It has also been suggested to fit a foot within a lower end of a column which is then inserted into a bed-plate with a sleeve or socket to bring the foot into contact with the bed-plate, disclosed for example as in U.S. Pat. No. 198,072 issued to A. Bonzano on Dec. 11, 1877. This bed-plate will support a vertical force but insufficient to support a bending moment transmitted from the column which will probably been supported by the sleeve.

It has also been suggested to provide a base-socket having a supporting base member and an upwardly projecting portion containing a recess to receive the lower end of a column which is secured within the socket by riveting or the like. Such a socket has been disclosed in the U.S. Pat. No. 1,258,409 issued to T. Hill on Mar. 5, 1918. However, the socket has a configuration prone to give rise to a stress concentration and fails in smooth stress transmission through the socket from the column to a concrete foundation.

It has been proposed to join a tubular member to metal parts wherein the tubular member is fitted within a metal part and a plug or wedge is press fitted in the tubular member. Such a connection has been disclosed in the U.S. Pat. No. 1,488,128 issued to H. P. Macdonald on Mar. 25, 1924. However, this arrangement is not suitable for use in a construction to be subjected to great forces and bending moments.

It has also been proposed to join a tube to a metal part by the use of welding with the aid of beveling portions of the tube. Such a connection of tubing has been disclosed in the U.S. Pat. No. 2,867,036 issued to H. Hovelmann on June 6, 1959. In the method, however, it is required complicated machining for providing the beveling for welding which will increase cost of the connection.

Generally speaking, the base plate member is required to fulfill the following conditions.

1. Since the base plate will be subjected to various severe forces resulting from axial force, shearing force and bending moment acting upon the column member, the base plate must be in configuration to avoid any stress concentration and perform a smooth stress transmission from the column member to the foundation.

2. In order to decrease the cost of a construction as a whole, the working of column member should be minimized only to cutting of both ends thereof. If any grooves for welding are required, the base plate member should be formed with such grooves by the use of means of minimum possible cost.

3. If utilizing any welding method for connecting the base plate member to a column member, the base plate member should be of a configuration capable of applying the most effective welding method which is higher in reliability, minimum of consumed welding rods and carried out with ease. The configuration is also applicable of a best welding method of which characteristic meets stresses derived from forces and bending moments to which the column member is subjected.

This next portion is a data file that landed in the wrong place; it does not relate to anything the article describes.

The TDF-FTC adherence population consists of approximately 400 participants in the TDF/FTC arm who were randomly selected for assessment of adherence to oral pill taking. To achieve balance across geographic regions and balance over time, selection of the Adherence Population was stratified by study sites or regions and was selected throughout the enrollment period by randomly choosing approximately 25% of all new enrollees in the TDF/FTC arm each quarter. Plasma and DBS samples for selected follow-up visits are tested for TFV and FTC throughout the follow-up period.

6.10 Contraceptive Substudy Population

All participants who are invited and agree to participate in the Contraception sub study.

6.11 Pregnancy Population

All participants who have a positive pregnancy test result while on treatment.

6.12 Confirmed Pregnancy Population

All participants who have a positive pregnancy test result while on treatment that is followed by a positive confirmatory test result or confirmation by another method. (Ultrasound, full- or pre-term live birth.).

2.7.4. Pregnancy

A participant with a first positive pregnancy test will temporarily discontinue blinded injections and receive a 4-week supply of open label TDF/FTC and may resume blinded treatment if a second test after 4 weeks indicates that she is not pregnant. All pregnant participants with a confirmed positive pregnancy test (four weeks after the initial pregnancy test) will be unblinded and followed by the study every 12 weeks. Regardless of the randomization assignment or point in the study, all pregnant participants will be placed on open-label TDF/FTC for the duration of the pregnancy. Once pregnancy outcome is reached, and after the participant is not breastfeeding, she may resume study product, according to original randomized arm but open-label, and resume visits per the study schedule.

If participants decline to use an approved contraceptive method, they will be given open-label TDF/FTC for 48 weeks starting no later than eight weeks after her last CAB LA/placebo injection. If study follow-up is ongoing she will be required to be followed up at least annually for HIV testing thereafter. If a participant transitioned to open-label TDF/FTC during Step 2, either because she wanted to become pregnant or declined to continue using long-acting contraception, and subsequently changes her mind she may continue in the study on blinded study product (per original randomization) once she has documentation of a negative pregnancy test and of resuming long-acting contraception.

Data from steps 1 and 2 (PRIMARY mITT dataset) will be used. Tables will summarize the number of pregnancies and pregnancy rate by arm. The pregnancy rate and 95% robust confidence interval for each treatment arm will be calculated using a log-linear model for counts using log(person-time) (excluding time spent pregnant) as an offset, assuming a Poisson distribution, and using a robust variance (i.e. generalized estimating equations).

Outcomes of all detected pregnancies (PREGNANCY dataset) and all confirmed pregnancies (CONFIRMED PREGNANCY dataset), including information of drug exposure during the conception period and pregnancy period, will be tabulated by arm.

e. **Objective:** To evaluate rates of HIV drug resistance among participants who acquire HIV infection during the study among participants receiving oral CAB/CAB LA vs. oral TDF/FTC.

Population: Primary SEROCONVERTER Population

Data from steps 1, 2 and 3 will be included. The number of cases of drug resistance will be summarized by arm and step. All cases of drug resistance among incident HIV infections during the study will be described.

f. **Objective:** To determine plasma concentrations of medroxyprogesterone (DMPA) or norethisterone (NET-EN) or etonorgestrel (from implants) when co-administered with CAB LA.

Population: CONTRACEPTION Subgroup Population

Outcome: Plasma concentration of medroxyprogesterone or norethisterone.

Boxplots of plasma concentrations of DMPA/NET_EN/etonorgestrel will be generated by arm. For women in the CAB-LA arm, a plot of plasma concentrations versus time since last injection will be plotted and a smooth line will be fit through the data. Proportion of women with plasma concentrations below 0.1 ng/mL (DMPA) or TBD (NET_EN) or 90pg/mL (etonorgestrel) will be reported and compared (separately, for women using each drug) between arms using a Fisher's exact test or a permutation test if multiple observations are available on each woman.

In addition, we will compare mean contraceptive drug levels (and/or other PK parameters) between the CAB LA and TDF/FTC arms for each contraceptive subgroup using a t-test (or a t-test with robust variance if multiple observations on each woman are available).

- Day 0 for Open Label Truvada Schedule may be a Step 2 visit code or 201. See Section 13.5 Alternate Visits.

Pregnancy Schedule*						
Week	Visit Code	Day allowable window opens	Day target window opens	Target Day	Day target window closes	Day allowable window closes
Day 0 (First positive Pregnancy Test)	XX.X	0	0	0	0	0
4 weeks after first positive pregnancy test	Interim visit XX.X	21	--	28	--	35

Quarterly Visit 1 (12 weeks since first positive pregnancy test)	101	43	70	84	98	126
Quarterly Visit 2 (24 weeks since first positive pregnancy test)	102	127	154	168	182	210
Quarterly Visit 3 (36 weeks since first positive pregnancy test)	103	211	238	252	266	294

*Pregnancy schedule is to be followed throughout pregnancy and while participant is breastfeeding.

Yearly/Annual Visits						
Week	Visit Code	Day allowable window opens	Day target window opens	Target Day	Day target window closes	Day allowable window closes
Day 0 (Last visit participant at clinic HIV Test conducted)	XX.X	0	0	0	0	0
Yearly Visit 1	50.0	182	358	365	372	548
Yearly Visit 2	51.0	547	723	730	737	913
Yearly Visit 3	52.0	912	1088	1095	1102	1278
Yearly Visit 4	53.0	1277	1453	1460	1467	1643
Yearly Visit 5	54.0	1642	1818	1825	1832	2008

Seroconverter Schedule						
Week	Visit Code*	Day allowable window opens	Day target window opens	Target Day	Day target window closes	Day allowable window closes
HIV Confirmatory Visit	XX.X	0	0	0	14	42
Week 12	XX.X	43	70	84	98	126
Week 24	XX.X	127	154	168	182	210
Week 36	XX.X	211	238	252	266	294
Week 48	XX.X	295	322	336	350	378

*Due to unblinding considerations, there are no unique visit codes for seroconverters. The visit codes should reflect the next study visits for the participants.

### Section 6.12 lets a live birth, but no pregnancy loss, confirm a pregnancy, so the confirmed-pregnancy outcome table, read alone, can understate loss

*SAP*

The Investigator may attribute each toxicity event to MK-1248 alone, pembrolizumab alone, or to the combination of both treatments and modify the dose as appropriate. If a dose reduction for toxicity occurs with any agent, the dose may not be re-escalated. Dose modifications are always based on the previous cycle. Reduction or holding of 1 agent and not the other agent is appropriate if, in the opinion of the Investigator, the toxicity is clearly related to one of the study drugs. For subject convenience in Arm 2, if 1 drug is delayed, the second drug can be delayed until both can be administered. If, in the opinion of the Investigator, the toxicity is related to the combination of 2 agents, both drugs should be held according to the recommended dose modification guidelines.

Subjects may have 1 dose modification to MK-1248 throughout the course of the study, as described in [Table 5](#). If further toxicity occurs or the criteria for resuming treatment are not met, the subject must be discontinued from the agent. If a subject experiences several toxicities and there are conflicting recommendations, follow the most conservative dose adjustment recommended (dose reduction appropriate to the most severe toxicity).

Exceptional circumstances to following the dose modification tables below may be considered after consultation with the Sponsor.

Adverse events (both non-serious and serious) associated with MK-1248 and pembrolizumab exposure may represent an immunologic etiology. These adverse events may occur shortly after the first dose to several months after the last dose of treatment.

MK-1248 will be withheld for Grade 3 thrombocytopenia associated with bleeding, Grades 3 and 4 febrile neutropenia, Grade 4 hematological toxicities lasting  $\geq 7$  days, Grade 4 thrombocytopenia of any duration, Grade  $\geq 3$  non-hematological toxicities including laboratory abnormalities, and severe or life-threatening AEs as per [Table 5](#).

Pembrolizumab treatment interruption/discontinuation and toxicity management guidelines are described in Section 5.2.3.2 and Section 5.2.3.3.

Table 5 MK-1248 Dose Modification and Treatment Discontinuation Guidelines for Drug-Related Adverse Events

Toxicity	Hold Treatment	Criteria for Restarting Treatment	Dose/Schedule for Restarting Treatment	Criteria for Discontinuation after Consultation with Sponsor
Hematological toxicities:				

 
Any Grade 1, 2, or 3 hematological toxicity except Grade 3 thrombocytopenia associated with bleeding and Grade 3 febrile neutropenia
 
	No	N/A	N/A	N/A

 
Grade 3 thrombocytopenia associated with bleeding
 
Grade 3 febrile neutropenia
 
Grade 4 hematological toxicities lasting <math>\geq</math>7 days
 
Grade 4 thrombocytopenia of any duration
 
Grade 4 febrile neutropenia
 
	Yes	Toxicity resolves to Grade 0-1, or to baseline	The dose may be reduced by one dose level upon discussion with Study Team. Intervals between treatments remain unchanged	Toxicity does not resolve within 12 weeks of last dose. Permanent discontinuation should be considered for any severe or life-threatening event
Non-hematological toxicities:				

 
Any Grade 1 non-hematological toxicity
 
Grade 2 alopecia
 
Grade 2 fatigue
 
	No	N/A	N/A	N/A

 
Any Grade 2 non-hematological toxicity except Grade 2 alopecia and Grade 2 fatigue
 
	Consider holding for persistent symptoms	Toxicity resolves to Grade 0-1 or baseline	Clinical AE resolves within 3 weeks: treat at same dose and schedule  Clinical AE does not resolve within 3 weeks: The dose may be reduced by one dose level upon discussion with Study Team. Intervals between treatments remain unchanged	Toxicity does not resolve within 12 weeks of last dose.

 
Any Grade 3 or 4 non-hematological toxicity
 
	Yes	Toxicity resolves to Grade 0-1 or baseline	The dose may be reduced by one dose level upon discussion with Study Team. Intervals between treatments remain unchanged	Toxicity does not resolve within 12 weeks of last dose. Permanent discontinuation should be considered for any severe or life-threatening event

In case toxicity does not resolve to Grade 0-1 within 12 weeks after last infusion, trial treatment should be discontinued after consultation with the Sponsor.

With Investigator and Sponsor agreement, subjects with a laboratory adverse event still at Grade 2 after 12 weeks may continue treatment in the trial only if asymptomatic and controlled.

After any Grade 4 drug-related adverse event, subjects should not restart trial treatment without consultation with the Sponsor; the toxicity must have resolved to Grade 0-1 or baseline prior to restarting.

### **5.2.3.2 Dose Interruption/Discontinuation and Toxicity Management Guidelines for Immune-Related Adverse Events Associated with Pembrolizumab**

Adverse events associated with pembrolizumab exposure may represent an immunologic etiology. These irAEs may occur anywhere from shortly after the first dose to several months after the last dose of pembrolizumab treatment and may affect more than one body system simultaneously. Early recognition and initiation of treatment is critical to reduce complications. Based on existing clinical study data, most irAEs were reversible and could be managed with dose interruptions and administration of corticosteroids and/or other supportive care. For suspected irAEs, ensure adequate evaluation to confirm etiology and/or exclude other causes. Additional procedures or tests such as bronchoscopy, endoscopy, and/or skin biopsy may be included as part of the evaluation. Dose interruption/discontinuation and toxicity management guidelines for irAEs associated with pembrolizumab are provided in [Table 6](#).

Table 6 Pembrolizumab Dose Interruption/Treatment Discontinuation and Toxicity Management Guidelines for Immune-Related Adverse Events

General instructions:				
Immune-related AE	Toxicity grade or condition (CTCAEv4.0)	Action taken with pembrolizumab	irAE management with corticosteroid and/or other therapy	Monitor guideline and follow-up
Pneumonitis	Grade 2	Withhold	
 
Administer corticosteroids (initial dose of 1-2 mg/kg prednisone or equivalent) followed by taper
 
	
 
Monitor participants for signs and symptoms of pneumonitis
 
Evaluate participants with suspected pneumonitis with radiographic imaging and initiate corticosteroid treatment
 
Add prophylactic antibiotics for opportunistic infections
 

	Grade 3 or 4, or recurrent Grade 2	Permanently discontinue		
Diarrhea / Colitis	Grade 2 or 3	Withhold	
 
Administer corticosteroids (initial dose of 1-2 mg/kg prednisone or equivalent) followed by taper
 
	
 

4. The base plate member should be a configuration in agreement with a stress distribution acting thereupon resulting from axial and shearing forces and bending moment to which the column member is subjected.

5. The base plate member should be such a configuration that a base portion of the base plate member in contact with a concrete foundation will not be affected by heating derived from welding of the plate member with the column member.

6. The base plate member should be economical of manufacture and serve to decrease the cost of a construction as a whole.

SUMMARY OF THE INVENTION

Accordingly, it is an object of the present invention to provide a steel column base plate member for connecting a hollow steel column member to a concrete foundation which overcomes the above disadvantages in the prior art and fulfills the above requirements for this kind of the base plate.

It is another object of the invention to provide a steel column base plate member, which has a novel configuration to avoid any stress concentration to perform a smooth stress transmission from a column member to a foundation and to make it possible to perform a J-shaped groove welding between a lower end of column and base plate adapted to meet stresses acting upon the base plate.

It is further object of the present invention is to provide a novel base plate member, which is formed by casting or forging in a unitary body with grooves formed on the top surface of projections for effecting the J-shaped groove welding and has a configuration in agreement with a stress distribution acting thereupon and adapted not to be subjected to a detrimental effect of welding heating with the surface in contact with the foundation.

It is still more object of the invention to provide a base plate member for connecting a hollow steel column member to a concrete foundation, which is inexpensive of manufacture and serves to decrease the total cost of a construction.